News & Views
Beamery study shows staff exodus
New research from Beamery (https://beamery.com) reveals that almost half (48%) of UK office workers are leaving or planning to leave their job by the end of 2021, and over a third (39%) believe that they have regressed in their roles since the start of the pandemic.
According to the latest Beamery Talent Index that looked at the impact of COVID-19 on working life, is mass exodus of staff is directly related to bad leadership, poor employee support and stagnant growth opportunities during the pandemic.
Over 50% of those surveyed say working from home as had a significantly negative impact on their personal development and progression at work, and a further 43% say that the lack of ‘face time’ or one-to-one engagement with managers has seriously hindered their promotion prospects.
“Now more than ever, if you want to ensure you attract and retain the best talent in your industry, employee communication is key,” says Abakar Saidov, Co-Founder and CEO at Beamery. “Workers want a clear, objective way of understanding the skills they need to learn to progress in their career, and employers must provide the right training and mentorship opportunities to help them improve.”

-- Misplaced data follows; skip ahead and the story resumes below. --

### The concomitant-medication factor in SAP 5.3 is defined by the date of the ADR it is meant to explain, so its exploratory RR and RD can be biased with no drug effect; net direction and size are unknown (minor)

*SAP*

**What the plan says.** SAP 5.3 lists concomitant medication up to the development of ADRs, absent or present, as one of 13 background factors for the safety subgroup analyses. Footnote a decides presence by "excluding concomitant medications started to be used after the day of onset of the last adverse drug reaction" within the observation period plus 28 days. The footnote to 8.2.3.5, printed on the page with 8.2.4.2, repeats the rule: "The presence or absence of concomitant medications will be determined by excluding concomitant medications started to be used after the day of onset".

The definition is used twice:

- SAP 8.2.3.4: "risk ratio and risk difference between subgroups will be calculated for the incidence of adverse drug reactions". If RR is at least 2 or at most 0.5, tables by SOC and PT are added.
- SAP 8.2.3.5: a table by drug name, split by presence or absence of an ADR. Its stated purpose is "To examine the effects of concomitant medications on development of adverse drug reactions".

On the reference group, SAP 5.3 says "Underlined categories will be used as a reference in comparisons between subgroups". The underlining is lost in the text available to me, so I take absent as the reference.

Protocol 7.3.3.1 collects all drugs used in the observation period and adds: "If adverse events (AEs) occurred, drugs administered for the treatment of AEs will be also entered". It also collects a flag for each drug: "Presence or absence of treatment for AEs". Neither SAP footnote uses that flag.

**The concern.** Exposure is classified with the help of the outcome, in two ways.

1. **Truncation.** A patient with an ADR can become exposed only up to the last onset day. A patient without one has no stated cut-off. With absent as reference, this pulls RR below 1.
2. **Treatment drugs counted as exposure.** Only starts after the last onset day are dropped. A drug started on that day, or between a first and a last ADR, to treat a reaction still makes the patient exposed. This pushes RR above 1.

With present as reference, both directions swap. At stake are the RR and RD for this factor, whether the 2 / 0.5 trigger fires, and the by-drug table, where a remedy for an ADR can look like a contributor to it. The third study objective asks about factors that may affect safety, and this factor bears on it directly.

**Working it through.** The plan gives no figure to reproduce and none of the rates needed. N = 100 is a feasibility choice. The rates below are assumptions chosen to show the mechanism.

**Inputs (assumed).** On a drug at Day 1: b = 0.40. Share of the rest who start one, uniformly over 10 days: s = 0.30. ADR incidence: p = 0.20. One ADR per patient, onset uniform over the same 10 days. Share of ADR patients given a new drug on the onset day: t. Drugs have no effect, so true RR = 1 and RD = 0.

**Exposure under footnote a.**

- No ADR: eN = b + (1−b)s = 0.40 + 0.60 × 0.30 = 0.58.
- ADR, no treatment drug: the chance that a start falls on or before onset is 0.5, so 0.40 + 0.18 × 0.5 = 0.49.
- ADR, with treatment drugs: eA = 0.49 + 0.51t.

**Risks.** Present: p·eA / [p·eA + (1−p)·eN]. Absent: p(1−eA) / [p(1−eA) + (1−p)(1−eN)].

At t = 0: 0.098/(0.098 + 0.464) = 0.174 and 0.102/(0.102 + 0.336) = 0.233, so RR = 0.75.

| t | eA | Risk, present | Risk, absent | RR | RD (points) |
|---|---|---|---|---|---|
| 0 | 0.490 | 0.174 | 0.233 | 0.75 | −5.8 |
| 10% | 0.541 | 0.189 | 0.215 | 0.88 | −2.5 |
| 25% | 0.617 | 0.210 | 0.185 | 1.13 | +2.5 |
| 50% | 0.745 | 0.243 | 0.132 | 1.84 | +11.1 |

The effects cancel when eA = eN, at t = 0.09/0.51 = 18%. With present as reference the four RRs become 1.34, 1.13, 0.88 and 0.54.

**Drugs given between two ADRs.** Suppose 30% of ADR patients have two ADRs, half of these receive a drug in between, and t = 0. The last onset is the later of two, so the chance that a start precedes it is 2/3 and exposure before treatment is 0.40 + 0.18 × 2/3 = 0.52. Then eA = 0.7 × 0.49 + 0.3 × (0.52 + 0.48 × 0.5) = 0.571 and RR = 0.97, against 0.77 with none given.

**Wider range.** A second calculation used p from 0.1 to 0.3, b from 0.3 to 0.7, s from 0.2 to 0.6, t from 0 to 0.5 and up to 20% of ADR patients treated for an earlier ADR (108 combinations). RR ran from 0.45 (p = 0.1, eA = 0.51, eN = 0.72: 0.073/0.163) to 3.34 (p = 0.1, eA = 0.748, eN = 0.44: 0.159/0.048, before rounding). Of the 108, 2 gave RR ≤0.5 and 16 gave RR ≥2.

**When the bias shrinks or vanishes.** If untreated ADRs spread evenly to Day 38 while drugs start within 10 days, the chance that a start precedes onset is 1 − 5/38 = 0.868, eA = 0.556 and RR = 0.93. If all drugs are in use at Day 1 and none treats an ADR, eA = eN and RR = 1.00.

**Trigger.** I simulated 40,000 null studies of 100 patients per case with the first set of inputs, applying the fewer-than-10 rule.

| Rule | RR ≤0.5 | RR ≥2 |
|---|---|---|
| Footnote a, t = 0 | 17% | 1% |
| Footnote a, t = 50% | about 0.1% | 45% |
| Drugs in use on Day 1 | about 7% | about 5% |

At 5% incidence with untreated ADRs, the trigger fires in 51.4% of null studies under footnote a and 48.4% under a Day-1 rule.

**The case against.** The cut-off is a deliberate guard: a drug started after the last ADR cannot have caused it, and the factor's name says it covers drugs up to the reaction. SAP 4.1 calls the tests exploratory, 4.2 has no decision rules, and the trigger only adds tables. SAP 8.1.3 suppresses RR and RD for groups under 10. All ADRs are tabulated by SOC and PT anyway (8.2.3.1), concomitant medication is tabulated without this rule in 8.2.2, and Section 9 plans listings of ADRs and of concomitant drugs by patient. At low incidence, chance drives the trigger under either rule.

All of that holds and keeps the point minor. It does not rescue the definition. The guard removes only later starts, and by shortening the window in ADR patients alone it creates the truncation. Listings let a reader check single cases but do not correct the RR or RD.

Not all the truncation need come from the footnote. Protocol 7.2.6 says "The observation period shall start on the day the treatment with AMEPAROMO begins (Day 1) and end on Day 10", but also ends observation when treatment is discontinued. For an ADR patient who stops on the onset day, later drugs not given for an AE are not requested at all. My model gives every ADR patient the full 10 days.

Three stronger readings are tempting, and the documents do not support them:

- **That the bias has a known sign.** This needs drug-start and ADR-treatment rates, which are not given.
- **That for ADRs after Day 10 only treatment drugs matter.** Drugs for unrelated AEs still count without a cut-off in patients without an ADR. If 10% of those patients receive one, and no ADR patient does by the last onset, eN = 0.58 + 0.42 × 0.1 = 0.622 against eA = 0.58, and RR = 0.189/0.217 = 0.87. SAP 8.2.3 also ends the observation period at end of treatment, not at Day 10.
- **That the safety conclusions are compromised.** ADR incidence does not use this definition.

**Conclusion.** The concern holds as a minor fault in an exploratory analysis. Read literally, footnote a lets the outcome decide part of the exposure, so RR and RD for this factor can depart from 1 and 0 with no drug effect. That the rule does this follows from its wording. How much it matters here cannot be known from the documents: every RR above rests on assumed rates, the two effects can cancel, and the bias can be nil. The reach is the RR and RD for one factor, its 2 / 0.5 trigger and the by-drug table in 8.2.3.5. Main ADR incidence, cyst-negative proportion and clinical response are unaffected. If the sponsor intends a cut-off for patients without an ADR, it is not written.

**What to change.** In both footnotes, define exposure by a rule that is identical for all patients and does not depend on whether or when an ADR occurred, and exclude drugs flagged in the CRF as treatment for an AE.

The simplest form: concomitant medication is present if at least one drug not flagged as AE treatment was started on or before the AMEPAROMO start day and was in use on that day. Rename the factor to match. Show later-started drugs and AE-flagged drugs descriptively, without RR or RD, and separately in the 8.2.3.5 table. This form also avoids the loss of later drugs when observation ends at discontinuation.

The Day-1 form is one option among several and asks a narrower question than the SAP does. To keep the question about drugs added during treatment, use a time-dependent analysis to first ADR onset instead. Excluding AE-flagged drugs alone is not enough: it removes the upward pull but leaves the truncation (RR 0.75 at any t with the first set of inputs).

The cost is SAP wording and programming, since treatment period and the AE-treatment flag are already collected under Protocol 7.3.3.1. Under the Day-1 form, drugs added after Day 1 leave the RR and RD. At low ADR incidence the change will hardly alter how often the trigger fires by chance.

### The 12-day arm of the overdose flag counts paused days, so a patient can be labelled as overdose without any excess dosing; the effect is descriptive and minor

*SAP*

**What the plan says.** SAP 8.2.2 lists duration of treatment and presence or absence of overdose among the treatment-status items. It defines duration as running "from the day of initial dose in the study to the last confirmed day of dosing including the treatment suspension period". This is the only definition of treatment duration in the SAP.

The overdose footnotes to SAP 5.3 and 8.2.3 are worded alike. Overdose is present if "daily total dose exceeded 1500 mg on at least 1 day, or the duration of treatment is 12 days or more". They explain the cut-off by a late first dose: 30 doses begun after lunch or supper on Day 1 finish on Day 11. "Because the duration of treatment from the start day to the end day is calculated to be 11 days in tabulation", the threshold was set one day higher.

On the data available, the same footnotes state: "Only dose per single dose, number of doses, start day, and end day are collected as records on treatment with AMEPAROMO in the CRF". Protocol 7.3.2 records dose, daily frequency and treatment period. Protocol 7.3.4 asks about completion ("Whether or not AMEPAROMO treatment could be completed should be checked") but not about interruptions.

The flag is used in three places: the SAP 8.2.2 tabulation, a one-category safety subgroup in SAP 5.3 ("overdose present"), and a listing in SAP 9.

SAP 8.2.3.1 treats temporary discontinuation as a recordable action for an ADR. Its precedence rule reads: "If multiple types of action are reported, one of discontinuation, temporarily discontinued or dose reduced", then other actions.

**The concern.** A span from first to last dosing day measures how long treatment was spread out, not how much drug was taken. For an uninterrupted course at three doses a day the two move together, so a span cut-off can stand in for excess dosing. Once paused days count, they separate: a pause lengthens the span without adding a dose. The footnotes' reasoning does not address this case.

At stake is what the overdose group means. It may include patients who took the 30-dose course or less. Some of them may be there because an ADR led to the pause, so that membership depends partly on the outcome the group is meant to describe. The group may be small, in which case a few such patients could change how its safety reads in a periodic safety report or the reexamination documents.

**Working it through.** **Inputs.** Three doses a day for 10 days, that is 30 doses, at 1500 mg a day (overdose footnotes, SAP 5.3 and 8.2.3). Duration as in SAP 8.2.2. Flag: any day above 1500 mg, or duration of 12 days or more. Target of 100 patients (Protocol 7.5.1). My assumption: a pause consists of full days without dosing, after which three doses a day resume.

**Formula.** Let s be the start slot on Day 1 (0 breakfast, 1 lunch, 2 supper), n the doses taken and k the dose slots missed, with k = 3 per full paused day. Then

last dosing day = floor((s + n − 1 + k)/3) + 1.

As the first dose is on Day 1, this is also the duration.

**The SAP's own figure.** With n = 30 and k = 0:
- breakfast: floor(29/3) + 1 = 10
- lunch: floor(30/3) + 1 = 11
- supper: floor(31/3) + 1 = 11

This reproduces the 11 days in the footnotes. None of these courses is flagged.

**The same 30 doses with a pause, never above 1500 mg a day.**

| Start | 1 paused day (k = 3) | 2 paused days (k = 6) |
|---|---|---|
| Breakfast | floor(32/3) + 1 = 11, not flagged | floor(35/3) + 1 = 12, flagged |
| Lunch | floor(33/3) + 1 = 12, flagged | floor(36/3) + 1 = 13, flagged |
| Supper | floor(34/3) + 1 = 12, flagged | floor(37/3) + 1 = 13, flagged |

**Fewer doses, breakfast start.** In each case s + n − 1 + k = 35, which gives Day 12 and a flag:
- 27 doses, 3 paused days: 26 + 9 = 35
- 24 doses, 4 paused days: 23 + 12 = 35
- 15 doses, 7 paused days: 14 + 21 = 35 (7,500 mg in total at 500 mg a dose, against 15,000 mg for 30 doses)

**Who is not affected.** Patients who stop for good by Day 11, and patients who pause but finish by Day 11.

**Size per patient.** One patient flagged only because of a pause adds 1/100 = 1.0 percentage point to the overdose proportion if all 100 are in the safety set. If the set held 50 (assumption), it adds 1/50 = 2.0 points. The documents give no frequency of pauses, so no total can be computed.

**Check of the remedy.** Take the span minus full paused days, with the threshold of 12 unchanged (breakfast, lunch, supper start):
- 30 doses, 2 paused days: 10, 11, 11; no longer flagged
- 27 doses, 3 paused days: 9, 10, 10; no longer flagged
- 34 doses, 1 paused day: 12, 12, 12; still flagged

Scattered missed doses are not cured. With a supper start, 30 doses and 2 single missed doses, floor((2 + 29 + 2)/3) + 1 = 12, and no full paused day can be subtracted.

“Employers need to embrace more efficient ways to track employee happiness to remain competitive in the hiring landscape and put specific markers across career journeys to ensure employees are consistently learning, progressing and, most importantly, enjoying the work they do. Adding efficiency to this process will in many cases transform the company’s approach to spotting, nurturing and retaining talent.”
Another key issue leading to the impending job departures, is lack of contact. Over 60% (62%) say they felt frustrated due to little or no support from their managers over the last year. A quarter (24%) also felt undervalued as employees. Almost half (48%) commented that their employer has not offered them any opportunities to learn or develop new skills since the globally enforced COVID-19 working from home patterns emerged.